“I do feel that it’s important for this person to be disciplined. I don’t know if he should be an officer or not — what he was doing was so violent.”
New York Supreme Court Justice Thomas D. Raffaele was strolling along in Queens when he came across a chaotic scene. Police officers had a shirtless man cuffed and on his stomach. A crowd was slowly encroaching upon the officers and Justice Raffaele felt that it was about to get out of hand.
So, he did the reasonable thing. He called 9-1-1, reports The New York Times.
Whether it was that, or merely his presence that offended the officer in question is unknown. What is known, and what is important, is that the officer then turned his sights on the Judge, who was obviously not wearing his black robe in the streets.
Justice Raffaele said that the officer approached him and, using a tactic taught in military combat training, delivered a blow to his throat with the upper edge of his hand.
The judge was too stunned and in too much pain to tell for certain if any other witnesses were attacked by the cop, though he believes one or two were.
His complaint to the supervising sergeant on scene was essentially ignored. He then contacted the department and made another complaint, this time to Internal Affairs.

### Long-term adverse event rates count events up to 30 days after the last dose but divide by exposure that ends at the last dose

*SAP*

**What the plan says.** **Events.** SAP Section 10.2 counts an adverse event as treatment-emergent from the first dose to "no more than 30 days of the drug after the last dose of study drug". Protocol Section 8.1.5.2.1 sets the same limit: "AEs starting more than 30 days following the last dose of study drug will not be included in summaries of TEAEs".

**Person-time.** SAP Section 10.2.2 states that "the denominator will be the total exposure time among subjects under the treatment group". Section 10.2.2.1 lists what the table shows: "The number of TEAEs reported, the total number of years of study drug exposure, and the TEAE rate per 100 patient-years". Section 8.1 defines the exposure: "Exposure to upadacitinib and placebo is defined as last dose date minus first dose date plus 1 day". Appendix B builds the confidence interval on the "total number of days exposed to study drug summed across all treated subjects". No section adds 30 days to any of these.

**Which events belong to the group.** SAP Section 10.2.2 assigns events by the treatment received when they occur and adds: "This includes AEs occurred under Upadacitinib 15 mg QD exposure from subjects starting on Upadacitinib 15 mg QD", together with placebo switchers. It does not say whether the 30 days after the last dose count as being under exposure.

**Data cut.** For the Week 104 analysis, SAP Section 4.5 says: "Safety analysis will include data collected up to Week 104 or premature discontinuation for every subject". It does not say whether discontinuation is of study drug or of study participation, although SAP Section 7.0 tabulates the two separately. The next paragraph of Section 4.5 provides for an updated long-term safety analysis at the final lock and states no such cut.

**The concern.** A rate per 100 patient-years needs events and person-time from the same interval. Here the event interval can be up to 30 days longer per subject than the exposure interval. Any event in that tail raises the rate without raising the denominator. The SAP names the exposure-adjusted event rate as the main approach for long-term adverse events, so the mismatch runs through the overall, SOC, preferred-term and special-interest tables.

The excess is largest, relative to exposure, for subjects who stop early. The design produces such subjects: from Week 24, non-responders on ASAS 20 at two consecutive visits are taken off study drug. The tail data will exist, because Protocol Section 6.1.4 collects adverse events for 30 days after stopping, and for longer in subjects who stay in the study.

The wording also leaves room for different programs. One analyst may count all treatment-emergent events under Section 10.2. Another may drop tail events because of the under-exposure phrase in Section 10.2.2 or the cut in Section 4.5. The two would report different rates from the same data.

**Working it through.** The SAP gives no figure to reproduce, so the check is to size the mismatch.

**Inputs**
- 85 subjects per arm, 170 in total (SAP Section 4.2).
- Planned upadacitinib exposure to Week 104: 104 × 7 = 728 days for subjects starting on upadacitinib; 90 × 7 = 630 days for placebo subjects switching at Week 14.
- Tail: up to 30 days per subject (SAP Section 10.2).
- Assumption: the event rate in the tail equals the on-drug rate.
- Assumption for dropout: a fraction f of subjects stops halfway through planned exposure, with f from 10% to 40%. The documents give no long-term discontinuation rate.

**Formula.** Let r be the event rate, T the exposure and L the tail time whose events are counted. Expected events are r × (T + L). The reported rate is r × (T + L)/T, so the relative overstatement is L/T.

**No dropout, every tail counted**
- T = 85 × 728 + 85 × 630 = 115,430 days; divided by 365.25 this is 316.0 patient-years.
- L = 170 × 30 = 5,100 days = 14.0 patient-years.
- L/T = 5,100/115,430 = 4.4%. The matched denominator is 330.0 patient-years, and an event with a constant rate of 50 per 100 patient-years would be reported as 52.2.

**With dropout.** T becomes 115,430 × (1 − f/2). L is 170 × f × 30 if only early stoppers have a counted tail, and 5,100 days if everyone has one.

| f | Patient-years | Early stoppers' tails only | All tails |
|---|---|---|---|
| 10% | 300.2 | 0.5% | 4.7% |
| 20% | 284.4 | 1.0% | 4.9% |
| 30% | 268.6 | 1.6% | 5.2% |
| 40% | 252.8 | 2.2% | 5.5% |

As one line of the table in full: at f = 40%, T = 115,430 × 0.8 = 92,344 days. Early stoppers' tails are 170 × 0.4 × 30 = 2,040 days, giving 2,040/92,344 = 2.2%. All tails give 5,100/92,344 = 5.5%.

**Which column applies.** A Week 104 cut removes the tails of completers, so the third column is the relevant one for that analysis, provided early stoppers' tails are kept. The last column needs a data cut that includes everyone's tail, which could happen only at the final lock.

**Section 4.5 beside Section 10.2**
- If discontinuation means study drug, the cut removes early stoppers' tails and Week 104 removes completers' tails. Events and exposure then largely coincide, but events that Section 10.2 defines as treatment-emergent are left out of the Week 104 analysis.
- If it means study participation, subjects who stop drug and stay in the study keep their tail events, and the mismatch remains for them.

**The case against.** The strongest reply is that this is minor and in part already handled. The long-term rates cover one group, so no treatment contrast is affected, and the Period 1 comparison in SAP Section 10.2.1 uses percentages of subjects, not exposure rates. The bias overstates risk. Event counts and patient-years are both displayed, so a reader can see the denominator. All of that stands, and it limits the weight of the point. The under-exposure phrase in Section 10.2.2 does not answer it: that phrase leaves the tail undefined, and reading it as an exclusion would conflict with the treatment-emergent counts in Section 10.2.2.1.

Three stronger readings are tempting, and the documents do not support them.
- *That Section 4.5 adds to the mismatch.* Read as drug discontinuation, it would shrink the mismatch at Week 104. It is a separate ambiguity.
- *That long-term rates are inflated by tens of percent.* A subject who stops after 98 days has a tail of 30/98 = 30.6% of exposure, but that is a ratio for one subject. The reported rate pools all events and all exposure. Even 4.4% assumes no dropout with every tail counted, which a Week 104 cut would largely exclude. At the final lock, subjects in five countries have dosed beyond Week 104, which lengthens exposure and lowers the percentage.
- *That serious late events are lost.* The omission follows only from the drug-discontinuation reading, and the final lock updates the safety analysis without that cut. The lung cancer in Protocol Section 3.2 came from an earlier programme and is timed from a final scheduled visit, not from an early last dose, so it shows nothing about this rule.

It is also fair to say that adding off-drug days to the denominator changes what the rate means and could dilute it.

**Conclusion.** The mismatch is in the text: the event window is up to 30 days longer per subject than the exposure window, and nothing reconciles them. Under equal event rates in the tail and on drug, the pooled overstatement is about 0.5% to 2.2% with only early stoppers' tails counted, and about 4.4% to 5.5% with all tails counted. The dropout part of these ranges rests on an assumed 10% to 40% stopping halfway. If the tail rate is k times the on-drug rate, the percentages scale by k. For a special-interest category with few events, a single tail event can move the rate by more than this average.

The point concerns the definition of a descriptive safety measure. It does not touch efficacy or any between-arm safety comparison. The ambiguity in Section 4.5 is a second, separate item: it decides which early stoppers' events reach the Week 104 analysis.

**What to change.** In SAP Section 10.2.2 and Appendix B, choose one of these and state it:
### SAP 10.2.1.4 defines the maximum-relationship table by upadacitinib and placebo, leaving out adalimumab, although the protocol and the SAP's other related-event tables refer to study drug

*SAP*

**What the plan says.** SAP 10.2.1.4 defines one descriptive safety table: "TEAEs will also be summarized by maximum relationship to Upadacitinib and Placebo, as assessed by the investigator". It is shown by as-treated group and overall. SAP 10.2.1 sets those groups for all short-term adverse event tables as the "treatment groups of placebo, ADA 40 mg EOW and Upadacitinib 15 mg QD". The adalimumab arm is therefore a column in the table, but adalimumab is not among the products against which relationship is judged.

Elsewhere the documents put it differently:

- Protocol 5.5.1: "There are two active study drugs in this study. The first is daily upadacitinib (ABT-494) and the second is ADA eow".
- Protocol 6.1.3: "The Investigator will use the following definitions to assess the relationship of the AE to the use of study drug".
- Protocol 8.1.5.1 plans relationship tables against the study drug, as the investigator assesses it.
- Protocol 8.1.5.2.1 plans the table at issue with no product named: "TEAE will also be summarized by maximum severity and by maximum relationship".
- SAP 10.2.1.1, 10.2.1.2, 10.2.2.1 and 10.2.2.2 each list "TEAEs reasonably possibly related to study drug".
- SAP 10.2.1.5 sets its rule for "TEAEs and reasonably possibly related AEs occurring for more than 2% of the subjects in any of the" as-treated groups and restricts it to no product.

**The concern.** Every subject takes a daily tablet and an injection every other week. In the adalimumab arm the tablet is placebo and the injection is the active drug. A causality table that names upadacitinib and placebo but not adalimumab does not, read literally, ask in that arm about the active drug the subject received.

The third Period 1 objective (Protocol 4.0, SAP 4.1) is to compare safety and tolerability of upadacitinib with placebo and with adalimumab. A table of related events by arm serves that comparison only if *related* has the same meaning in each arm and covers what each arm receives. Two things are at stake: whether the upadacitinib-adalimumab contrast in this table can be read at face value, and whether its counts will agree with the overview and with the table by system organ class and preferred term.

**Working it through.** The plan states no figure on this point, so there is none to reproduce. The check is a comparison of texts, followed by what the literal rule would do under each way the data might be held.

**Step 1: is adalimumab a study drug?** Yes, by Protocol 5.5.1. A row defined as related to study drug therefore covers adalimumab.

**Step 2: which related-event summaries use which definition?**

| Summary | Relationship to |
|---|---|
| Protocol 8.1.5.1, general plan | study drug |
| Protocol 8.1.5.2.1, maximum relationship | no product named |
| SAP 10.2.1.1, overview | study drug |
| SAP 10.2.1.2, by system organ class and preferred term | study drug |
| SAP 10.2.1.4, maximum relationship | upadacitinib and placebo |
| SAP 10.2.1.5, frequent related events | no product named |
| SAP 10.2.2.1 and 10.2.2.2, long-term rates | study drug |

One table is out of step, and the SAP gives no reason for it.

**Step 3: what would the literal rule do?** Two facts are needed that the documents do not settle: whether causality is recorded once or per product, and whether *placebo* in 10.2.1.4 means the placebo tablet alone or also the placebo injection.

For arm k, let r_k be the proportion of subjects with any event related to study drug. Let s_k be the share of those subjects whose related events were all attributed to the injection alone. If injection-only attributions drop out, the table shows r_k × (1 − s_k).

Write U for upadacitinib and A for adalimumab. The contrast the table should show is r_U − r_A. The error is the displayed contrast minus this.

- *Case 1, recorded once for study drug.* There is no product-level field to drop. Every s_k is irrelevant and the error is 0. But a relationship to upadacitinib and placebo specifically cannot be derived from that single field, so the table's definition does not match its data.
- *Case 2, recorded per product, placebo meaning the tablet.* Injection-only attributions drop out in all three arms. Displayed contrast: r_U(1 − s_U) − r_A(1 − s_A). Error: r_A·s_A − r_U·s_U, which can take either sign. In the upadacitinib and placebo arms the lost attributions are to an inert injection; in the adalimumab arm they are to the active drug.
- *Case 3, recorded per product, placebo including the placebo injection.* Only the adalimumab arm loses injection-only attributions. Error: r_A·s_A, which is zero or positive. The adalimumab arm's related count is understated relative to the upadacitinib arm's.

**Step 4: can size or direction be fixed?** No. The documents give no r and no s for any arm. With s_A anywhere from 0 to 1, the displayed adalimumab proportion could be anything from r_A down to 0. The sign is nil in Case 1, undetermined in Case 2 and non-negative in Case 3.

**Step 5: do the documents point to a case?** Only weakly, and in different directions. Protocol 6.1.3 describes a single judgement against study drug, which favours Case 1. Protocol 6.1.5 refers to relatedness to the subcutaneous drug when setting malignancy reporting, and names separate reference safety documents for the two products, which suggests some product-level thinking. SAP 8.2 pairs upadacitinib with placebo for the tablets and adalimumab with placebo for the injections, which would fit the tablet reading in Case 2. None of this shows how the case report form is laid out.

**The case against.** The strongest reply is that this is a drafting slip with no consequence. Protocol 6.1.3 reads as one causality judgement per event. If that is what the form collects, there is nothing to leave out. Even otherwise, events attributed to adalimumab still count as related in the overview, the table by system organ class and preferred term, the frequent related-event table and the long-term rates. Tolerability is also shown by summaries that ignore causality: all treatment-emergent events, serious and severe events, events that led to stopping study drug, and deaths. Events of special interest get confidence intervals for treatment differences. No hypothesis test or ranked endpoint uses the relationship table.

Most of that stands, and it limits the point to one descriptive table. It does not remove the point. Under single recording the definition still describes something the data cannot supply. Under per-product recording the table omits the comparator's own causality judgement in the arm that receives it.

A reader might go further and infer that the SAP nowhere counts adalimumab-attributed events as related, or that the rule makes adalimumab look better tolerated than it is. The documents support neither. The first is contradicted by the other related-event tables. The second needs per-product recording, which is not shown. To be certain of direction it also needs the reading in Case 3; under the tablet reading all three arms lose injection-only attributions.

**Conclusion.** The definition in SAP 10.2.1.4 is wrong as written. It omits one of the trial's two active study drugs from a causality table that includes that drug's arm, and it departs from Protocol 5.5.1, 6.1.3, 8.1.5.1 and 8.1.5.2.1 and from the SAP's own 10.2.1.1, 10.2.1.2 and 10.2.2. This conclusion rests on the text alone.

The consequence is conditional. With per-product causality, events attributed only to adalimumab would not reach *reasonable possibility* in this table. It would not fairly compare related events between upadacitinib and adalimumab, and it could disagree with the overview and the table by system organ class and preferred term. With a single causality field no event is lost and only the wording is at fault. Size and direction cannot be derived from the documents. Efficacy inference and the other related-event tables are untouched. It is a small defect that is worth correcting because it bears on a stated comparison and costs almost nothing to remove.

Deputy Commissioner Paul J. Browne stated, "in this instance, [Internal Affairs] is reviewing the complaint because it was brought to its attention by the judge, not because of the level of injury."
Wait, so they give preferential treatment to public figures? Shocking.
As for the judge, he was fine. He went to the hospital and had to have a scope put down his throat, but no damage was found.
When asked if he planned to sue, he said, "At this point, no, I don't."
However, if he does decide to, he certainly has an excessive force case. For those who have had their rights violated by police misconduct, a Section 1983 action is usually the civil remedy. The lawsuit alleges that the victim's constitutional rights were violated by the use of excessive force, by a false arrest, by malicious prosecution, or other misconduct.
For Justice Thomas Raffaele, no force was necessary. He was an innocent bystander, calling 9-1-1 to protect the cops. There has been no indication of any behavior on his part to warrant any physical contact, let alone a disabling blow to the throat. So yeah, an excessive force case shouldn't be too difficult to pursue.
- Find a New York Personal Injury Attorney (FindLaw)
- Family of Kid Shot 90 Times by LAPD is Suing for $120 Mill (FindLaw's Los Angeles Criminal Law Blog)
- Cops Make It Rain Lead on Man Who Allegedly Shot Sister; Excessive? (FindLaw's New York Personal Injury Law Blog)
- What procedures must the police follow while making an arrest? (FindLaw's Learn About the Law)
- NYPD Internal Affairs probing police brutality claim from State Supreme Court judge (New York Daily News)